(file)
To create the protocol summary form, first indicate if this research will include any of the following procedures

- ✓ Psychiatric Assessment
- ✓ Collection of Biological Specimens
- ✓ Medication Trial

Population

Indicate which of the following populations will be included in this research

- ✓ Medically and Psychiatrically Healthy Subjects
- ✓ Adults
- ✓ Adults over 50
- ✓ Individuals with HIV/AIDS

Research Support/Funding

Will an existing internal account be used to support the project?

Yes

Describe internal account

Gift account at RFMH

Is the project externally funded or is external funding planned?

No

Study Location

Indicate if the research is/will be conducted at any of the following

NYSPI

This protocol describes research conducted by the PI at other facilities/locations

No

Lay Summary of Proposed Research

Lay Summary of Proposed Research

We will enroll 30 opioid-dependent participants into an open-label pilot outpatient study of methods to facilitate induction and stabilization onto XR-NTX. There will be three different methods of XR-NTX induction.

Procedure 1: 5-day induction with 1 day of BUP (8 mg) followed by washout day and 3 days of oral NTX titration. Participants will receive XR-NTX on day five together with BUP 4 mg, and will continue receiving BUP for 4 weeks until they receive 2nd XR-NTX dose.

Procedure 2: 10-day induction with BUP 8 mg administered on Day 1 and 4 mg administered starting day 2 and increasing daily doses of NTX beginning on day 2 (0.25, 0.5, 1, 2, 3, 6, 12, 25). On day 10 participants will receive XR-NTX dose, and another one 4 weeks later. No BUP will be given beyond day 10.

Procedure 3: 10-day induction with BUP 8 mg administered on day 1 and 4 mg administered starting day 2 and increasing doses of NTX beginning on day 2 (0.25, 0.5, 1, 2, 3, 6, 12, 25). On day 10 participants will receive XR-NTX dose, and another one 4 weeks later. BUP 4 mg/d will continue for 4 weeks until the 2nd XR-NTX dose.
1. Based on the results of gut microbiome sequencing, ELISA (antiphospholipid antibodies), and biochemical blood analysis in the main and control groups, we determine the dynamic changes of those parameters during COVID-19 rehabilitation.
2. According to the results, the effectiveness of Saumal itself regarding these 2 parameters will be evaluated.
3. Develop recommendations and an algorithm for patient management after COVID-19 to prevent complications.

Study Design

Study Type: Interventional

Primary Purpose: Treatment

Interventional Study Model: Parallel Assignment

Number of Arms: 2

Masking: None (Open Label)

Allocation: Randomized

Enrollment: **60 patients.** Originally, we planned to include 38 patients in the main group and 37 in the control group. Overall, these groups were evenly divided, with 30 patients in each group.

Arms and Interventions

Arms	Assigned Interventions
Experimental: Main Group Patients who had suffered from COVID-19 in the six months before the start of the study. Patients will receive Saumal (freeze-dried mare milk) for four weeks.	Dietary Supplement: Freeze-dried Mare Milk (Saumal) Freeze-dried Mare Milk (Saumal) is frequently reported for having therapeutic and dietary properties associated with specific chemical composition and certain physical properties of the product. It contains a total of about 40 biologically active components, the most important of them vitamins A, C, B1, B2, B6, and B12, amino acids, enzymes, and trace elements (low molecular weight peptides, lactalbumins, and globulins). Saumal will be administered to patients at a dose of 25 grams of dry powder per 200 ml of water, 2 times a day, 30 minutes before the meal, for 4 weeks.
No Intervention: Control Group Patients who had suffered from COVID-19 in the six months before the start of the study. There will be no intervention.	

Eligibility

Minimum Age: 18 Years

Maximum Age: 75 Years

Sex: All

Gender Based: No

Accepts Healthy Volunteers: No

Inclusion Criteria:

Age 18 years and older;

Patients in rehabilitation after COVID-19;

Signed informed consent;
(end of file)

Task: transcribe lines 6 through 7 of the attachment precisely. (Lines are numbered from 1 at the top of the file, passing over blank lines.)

Indicate which of the following populations will be included in this research

- ✓ Medically and Psychiatrically Healthy Subjects